“Y’all failed.” That’s the message to Capitol rioters from one officer who stood as much as their assault and their racist abuse as he defended the constructing on January 6.
Officer Harry Dunn, a 13-year Capitol Police veteran, recalled gasping for air via pepper spray and mace throughout efforts to combat off pro-Trump supporters who had stormed the Capitol as senators sought to approve Joe Biden‘s presidential victory.
“They were terrorists,” Dunn informed ABC News, when requested concerning the rioters. “They tried to disrupt this country’s democracy—that was their goal… And you know what? Y’all failed because later that night, they went on and they certified the election.”
He stated of these concerned within the siege: “Everybody wants to say that it was about politics and everything, but it was a large number of people in that crowd that were racist.”
Dunn, who steered that the riot turned the Capitol into one thing akin to a conflict zone, informed how he was left fearing for his life and the way he confronted a torrent of racist abuse that day.
“If I can imagine what war is like, I can imagine it was like that,” he stated.
“We had our guns out—our riffles, our long-guns—and I was on this stage, and I’m thinking all these people out there, they’re armed too: they have guns on them.
“A sea of individuals, and you may’t know who you are taking a look at, which one is taking a look at you, and so they see me on the market with this rifle and I’m like ‘I’m going to get shot.'”
Amid the noisy chaos, Officer Dunn recalled seeing blood on his knuckles and the Rotunda engulfed in a “cloud of smoke,” earlier than the mob have been defeated.
“The floors are covered in white dust, water bottles, broken flagpoles, masks, empty canisters of pepper spray, helmets, Trump flags, everything in the Rotunda, just laying there on the floor,” he informed ABC News’ chief justice correspondent, Pierre Thomas.
At one level in the course of the riot, Dunn was in tears and was consoled by a colleague.
“‘I got called a [N-word] a couple dozen times today protecting this building,'” Dunn informed his colleague. “Is this America? They beat police officers with Blue Lives Matter flags. They fought us, they had Confederate flags in the U.S. Capitol.”
‘Is this America?’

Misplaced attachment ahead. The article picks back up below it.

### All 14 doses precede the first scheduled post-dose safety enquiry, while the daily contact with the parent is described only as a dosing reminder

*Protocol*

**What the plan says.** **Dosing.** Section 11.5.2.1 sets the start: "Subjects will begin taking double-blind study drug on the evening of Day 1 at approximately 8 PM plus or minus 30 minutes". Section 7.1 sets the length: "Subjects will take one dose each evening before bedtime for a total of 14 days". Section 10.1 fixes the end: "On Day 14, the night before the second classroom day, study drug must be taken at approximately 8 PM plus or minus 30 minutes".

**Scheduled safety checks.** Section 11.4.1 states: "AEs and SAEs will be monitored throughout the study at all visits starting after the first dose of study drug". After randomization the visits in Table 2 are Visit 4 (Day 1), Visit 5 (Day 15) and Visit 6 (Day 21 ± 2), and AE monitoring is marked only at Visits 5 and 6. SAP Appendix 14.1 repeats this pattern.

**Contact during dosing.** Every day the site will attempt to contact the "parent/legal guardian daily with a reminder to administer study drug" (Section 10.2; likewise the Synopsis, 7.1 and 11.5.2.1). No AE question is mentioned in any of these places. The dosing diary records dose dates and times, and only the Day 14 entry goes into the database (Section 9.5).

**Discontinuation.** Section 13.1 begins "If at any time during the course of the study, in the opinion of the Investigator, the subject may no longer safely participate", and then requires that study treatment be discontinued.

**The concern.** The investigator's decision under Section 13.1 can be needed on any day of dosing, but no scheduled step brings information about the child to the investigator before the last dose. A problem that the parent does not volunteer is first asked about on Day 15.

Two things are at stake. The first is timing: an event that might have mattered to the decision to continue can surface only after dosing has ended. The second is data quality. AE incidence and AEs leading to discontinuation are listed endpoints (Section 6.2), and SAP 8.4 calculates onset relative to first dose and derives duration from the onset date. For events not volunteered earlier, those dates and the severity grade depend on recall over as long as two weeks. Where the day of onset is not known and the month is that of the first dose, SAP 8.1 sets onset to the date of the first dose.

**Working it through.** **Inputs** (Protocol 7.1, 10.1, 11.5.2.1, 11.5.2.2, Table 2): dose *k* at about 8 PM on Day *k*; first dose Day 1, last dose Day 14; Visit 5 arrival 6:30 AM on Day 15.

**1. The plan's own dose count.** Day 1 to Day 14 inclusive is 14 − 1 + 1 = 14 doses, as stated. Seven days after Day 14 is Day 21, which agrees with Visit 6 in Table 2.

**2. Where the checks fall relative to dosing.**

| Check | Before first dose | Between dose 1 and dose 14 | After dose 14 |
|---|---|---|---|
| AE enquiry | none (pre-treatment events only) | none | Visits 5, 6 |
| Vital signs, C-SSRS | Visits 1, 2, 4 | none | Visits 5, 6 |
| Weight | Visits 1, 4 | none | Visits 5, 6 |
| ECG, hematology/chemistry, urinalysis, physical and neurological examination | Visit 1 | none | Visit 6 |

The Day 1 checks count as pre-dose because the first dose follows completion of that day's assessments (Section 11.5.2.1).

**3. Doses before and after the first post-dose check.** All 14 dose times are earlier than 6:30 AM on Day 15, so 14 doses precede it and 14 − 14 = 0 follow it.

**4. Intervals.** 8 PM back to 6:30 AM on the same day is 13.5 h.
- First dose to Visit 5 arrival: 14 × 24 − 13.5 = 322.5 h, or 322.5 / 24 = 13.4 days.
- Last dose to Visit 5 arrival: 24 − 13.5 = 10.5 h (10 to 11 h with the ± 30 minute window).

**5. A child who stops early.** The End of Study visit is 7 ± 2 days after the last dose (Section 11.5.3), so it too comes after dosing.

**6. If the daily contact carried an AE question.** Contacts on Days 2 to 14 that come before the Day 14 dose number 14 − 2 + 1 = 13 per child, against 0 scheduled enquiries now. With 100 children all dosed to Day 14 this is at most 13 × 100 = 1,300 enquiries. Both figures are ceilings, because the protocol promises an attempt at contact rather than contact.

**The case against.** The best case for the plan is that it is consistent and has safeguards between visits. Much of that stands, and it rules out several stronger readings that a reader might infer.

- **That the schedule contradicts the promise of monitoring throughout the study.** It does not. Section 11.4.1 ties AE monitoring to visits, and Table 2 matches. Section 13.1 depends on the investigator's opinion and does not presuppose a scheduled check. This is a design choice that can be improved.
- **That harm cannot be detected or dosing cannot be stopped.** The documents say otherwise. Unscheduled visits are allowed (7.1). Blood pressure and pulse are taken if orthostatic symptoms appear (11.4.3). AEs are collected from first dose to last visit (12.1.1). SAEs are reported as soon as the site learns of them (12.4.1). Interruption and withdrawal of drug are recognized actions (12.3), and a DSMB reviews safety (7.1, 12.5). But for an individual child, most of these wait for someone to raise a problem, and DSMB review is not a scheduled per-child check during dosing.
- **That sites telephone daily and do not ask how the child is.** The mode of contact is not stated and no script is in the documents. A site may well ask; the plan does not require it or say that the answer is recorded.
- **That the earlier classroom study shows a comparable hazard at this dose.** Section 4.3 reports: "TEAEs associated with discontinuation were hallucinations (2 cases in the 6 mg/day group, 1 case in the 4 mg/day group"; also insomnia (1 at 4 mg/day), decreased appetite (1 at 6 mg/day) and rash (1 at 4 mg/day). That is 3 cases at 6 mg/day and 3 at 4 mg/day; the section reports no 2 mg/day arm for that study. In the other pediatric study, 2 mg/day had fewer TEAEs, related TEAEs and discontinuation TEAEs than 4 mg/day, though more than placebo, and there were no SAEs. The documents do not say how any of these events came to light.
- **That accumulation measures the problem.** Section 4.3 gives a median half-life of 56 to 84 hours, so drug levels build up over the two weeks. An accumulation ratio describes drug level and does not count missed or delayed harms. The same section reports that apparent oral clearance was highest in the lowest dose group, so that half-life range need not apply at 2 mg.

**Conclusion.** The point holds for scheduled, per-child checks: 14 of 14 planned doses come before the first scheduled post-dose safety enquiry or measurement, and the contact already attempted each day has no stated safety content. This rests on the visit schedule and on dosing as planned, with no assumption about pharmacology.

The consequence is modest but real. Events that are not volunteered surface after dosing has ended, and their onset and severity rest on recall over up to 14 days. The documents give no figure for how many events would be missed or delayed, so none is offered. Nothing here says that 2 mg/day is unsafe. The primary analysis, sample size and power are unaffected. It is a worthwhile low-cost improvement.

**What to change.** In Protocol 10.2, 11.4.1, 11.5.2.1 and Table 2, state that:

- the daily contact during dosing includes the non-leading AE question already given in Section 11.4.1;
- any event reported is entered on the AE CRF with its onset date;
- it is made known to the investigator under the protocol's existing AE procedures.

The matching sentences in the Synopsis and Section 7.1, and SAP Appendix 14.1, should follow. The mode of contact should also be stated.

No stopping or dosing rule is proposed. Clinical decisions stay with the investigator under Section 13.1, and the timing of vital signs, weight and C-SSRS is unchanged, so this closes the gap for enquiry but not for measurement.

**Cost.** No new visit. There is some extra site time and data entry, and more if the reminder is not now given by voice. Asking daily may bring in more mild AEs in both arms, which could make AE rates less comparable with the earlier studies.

That query, which Dunn first requested anonymously in a Buzzfeed article after the riot, was quoted by Rep. Jamie Raskin throughout former President Donald Trump’s second impeachment trial.
Asked about his phrases getting used in the course of the trial, Dunn stated: “It took me back to a dark place because I didn’t say it for a catchphrase—I wasn’t trying to create a slogan.
“I wrestle… ought to I be proud? No, in no way. Those have been my emotions and that was my reality—it wasn’t a proud second. It took me again to a darkish place.”
Many officers at the Capitol that day have been widely praised for his or her courageous stand in opposition to the mob, which left a minimum of 134 of them injured. Though 35 other officers are being investigated for their conduct—one thing Capitol officers’ union have decried a “witch hunt.”
Few have acquired as a lot reward as Dunn’s fellow Capitol police officer, Eugene Goodman, who steered rioters away from the Senate chambers and helped Mitt Romney—an unpopular determine amongst many Trump supporters—away from the nearing mob.
Five individuals, together with Capitol officer Brian Sicknick, died on account of the dysfunction.
“There were dozens of Eugene Goodmans that day,” stated Dunn. “Eugene got caught on camera and I’m not surprised that he did the right thing, the brave thing, the heroic thing—there were so many Eugene Goodmans that weren’t caught on camera that day… and I’m proud to work with all of them.”
However, whereas rank-and-file officers’ efforts are being acknowledged, so too is the apparent lack of preparation among police chiefs forward of January 6.
Questions stay over how the potential for violence was not higher anticipated, with the Senate Homeland Security and Governmental Affairs and Rules committees set to open a joint oversight listening to to look at safety failures later this week.
“Everybody wants to know what could have been done differently, because that shouldn’t have happened,” Dunn stated. “[I’ll] wait for the investigation to be completed officially and not draw conclusions about something of this magnitude. I’ll just leave it at that.”